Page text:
Total Loss Car Accident

Why is My Car a Total Loss?

You have car insurance for a reason. After an accident, major weather event, or unfortunate incident, your car might be badly damaged. Depending on how extensive that damage is, the insurance company could tell you that your car is a total loss. You may not be ready to hear it. If you love your car or it’s a rare or hard to find model, you might’ve preferred if your car was repaired instead of written off. How does the auto insurance provider decide on total loss vehicles? 

It’s Simple Math

A claims adjuster is assigned to your claim whether for auto accidents, vandalism, acts of God, or otherwise. They need to do an assessment between your car’s pre-accident value and the cost of repairing the damage.  Every insurer has their own calculation but here’s the basic structure. 
  • Your car’s pre-accident value is assessed with an industry-approved method like Kelley Blue Book.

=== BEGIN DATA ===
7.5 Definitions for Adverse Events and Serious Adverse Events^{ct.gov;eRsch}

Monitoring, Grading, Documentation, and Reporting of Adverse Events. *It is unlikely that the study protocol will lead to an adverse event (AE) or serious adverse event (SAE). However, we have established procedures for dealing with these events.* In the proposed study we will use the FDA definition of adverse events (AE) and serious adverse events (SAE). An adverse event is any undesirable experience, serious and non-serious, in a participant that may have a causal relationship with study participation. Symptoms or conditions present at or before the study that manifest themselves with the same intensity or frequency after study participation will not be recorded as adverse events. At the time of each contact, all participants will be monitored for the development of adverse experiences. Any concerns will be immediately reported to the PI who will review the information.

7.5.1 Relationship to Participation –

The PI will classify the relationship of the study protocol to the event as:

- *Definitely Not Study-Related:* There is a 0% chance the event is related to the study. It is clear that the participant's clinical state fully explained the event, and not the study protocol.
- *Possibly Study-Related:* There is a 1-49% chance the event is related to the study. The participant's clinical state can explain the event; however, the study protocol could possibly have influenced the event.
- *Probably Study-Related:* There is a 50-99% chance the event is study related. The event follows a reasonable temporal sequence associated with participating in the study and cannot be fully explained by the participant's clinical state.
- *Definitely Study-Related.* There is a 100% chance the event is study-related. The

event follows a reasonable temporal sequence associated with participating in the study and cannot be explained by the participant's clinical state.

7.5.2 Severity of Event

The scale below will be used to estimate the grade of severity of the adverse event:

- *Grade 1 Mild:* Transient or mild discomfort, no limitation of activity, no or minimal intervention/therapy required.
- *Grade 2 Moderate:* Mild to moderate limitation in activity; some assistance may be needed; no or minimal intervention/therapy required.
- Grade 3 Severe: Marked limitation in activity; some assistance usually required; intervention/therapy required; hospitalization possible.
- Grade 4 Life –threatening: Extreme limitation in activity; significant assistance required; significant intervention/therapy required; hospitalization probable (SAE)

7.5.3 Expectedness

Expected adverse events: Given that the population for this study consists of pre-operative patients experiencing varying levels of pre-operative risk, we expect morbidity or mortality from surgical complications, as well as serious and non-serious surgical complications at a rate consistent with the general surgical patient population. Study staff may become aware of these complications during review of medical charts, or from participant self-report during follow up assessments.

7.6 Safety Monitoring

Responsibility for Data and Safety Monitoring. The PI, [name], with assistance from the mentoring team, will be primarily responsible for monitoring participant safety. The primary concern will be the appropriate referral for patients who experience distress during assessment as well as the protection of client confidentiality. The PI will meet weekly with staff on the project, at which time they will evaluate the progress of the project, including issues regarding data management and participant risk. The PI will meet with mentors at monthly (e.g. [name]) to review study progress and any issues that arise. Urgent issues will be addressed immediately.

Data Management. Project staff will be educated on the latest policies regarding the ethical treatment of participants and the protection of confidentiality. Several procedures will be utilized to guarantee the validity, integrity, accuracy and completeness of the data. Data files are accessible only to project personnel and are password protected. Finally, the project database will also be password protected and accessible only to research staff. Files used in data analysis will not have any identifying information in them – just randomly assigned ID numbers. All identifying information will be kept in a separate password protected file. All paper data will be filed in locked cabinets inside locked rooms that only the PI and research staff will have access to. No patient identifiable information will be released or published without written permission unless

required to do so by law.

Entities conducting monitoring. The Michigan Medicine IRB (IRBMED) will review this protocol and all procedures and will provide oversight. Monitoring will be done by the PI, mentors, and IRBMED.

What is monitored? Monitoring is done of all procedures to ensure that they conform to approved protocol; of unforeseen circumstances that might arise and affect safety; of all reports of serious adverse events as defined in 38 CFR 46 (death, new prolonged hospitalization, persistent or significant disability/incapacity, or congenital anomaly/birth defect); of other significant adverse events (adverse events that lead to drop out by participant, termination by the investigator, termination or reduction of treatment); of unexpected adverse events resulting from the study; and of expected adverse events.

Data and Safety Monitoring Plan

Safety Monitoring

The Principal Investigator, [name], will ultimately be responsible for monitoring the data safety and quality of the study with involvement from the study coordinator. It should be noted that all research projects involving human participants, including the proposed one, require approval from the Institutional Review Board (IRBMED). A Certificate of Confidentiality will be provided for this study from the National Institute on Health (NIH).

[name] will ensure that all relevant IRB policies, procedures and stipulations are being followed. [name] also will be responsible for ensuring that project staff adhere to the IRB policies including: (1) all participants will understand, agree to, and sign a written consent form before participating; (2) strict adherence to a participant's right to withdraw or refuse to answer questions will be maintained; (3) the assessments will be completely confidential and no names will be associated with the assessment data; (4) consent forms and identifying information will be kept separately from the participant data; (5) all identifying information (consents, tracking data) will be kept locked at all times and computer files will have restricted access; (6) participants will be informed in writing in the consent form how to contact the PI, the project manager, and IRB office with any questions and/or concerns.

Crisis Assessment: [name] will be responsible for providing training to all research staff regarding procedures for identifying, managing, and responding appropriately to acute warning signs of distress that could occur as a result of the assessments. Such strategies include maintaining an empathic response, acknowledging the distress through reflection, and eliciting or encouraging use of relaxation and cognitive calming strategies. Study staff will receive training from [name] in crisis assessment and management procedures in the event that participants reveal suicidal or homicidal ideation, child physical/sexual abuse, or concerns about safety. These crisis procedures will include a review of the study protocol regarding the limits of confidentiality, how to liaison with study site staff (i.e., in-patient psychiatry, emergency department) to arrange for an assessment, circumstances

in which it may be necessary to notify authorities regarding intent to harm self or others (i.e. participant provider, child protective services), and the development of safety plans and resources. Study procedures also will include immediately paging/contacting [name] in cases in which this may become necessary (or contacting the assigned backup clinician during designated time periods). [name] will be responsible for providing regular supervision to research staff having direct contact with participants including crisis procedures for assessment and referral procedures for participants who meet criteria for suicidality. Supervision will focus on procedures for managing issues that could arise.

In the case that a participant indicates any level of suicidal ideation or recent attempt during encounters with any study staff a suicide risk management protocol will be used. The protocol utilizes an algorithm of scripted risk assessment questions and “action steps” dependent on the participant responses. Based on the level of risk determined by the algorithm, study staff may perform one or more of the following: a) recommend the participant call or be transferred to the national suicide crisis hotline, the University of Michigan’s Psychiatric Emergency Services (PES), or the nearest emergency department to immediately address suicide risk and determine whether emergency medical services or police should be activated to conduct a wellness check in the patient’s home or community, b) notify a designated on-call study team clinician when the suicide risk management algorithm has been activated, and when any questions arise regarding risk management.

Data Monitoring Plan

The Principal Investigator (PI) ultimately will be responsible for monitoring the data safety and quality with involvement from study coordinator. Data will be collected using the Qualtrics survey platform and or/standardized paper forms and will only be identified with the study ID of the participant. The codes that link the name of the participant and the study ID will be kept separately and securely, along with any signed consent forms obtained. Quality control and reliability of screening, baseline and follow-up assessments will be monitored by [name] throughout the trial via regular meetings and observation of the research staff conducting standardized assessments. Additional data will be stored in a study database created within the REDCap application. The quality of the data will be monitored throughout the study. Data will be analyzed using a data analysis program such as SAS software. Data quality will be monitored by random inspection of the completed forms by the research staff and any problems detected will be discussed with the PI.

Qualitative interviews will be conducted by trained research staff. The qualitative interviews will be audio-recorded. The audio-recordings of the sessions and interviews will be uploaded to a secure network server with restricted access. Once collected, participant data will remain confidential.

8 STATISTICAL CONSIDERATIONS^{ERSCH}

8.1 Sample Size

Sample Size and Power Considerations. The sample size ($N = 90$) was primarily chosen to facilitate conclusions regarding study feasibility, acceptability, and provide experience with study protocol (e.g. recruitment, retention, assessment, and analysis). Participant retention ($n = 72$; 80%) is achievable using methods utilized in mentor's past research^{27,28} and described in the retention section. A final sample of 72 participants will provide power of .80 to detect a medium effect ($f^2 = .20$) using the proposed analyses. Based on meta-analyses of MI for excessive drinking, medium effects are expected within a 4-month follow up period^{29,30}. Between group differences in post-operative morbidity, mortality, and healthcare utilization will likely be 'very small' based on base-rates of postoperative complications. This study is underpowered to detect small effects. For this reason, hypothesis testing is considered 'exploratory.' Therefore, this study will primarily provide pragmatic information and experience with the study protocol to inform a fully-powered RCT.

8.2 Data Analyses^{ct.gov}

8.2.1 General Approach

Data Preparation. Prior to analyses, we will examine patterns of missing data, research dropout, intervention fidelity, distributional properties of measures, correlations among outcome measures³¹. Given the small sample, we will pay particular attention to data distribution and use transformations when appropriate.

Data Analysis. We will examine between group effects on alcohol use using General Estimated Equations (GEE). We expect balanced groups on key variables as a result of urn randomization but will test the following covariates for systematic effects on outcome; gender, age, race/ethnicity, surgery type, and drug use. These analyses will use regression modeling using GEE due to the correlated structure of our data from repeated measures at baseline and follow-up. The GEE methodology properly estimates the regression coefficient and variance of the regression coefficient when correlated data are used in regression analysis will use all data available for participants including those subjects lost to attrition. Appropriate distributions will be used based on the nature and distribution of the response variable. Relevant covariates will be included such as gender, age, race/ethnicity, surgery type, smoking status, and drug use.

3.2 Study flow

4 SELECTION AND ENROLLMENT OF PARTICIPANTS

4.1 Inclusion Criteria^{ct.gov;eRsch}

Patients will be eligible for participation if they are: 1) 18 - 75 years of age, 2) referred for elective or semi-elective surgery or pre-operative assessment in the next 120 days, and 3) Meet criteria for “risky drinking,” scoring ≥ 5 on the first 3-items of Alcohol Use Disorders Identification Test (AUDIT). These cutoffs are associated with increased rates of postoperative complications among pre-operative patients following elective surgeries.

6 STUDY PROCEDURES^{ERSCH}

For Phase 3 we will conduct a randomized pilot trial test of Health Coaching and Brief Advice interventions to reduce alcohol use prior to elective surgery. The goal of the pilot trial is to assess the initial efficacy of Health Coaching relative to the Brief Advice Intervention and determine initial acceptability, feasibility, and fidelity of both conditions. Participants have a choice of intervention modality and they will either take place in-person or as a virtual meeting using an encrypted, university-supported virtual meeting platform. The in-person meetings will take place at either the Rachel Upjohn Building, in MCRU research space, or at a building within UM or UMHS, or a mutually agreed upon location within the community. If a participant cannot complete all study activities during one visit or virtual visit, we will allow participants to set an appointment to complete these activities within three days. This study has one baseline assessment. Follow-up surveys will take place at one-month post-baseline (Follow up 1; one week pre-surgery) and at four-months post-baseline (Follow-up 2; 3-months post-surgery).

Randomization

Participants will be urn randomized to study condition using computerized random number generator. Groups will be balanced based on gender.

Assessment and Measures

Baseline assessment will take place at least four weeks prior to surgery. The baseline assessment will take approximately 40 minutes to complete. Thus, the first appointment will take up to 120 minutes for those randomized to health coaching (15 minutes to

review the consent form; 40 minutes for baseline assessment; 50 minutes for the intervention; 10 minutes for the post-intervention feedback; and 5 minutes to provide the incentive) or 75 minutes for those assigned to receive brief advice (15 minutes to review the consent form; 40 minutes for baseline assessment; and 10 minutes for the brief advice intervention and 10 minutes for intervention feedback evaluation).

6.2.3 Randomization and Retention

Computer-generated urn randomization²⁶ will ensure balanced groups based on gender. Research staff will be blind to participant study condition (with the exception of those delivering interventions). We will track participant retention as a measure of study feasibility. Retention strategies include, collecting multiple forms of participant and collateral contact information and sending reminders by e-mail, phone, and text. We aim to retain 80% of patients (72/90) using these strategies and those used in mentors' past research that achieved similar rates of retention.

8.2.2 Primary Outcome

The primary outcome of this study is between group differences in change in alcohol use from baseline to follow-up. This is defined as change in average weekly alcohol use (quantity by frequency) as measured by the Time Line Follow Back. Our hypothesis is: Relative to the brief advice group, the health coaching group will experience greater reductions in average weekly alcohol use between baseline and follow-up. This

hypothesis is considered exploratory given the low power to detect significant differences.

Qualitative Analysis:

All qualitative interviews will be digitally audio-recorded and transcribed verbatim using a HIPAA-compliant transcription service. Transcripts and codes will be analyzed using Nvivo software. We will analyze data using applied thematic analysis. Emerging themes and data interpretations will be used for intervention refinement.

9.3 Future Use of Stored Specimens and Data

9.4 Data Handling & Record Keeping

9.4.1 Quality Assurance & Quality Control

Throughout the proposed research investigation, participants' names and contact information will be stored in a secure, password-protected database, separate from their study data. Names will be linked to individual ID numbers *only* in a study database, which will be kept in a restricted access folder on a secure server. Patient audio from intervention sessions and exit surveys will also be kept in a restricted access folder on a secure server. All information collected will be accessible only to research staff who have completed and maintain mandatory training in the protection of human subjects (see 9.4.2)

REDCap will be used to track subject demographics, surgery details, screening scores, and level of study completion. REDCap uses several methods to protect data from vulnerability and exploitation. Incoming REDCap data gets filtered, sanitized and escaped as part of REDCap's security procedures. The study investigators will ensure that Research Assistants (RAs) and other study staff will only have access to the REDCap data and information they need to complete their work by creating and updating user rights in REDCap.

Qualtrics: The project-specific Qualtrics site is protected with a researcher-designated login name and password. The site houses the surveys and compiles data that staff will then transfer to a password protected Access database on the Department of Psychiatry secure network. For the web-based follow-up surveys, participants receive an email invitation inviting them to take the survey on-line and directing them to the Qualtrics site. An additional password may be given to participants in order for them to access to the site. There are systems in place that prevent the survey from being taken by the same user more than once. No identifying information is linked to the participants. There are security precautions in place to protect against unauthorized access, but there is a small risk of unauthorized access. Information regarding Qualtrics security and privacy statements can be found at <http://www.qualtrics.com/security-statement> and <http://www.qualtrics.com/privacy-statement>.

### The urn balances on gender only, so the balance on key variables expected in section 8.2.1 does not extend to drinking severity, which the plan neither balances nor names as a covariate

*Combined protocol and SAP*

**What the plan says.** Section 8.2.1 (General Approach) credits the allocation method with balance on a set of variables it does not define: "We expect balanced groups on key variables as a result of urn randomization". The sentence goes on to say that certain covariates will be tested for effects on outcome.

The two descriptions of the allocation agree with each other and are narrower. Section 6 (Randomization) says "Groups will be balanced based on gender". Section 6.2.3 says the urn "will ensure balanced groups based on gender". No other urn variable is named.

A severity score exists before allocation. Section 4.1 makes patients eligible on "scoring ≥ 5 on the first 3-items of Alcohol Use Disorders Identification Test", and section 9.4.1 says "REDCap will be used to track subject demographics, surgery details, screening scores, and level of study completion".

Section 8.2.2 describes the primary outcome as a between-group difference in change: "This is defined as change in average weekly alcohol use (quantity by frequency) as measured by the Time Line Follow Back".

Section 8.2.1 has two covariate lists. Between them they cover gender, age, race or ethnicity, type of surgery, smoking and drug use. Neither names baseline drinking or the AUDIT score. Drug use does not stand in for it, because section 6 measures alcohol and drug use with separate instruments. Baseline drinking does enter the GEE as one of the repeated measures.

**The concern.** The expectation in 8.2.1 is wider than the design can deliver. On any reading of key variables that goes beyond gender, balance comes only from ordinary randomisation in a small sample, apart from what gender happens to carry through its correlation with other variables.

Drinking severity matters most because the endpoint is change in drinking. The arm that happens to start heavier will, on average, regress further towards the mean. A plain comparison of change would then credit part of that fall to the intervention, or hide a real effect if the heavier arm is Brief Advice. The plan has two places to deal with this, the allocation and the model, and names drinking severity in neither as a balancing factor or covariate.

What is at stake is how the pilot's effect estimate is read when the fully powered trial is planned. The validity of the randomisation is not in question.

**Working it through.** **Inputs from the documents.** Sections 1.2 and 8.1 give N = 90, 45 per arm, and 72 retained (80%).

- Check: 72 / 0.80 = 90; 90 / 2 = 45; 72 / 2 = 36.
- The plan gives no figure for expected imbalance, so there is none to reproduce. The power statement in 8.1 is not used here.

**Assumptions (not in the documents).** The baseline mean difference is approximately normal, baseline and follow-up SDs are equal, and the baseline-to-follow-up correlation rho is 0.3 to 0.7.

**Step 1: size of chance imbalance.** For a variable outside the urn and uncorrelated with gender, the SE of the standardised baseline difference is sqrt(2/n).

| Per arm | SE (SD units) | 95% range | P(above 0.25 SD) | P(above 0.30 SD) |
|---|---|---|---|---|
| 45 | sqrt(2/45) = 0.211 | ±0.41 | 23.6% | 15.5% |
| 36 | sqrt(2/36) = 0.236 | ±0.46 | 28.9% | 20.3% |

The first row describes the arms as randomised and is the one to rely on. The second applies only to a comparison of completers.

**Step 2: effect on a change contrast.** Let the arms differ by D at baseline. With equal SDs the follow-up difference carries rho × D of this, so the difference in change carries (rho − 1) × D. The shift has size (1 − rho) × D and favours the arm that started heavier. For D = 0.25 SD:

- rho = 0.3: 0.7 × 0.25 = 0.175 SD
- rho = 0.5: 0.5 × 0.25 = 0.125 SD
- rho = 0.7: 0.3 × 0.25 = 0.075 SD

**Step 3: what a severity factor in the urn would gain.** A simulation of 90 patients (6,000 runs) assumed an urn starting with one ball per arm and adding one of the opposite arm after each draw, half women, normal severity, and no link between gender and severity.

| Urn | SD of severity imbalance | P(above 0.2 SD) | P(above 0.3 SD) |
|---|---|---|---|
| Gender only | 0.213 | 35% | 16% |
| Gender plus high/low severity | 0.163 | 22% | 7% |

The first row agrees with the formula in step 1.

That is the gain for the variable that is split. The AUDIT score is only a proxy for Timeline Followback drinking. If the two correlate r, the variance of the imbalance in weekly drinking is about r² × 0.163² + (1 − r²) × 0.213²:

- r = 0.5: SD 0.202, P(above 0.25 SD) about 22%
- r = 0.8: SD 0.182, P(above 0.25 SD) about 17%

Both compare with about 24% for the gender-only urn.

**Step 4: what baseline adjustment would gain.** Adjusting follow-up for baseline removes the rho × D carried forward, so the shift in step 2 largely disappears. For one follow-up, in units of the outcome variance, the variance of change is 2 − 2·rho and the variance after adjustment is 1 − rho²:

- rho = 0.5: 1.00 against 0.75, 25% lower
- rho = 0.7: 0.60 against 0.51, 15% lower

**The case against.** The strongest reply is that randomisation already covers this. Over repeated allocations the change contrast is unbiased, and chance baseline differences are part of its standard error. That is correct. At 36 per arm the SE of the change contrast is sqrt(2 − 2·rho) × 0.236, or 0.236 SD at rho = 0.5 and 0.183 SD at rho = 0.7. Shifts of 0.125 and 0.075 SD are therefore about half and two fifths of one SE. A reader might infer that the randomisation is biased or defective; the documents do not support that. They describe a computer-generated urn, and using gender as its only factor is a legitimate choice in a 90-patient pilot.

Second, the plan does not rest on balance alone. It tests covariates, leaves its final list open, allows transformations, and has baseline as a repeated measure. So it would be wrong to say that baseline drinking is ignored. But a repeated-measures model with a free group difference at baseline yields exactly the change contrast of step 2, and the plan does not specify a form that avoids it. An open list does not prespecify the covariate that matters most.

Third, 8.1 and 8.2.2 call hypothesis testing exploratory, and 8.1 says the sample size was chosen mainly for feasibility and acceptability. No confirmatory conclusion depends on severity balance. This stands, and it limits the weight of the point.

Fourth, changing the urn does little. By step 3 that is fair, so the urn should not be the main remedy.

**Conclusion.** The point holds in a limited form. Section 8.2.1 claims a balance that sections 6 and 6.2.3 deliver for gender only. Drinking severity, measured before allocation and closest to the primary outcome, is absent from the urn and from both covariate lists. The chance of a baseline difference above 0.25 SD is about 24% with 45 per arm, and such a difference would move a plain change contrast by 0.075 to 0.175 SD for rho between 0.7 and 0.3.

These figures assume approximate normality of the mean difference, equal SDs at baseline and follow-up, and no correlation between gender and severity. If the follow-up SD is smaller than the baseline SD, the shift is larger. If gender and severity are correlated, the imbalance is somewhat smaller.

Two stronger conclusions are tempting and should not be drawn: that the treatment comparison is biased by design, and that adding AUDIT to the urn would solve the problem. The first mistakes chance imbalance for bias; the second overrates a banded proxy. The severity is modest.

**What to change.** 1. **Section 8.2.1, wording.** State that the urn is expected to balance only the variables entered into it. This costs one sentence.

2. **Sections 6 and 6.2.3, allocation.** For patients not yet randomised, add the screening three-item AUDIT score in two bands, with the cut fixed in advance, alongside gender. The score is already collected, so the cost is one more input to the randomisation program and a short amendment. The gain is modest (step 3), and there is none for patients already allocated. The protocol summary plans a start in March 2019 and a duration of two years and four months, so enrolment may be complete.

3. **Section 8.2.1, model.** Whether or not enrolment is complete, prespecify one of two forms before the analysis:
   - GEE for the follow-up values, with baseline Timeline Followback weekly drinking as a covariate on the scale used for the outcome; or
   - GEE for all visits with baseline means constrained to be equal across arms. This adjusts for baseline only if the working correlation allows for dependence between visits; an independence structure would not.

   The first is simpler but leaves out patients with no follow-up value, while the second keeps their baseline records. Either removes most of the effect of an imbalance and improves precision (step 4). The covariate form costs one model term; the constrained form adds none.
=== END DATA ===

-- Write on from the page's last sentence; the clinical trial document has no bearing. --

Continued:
• The actual cost to repair your car is determined. 
  • The current, unrepaired value is evaluated. 
  • The additional costs such as rental vehicles and subleted repairs are factored in. 
If repairs will cost more than 70 percent of your car’s pre-accident value, there’s a good chance it’s considered a total loss. The insurer will pay your claim out, take possession of your totaled vehicle, and sell it at a salvage auction. 

What If I Still Owe Money on My Car Loan?

If your car is written off, the lienholder on your car loan is paid out first. Any money left over, or positive equity, will come to you.  If your car loan is higher than your payout amount, you’ll be stuck paying the remainder of your loan without owning the car anymore. The exception is if you’ve purchased GAP insurance, or guaranteed auto protection insurance, to cover the negative equity.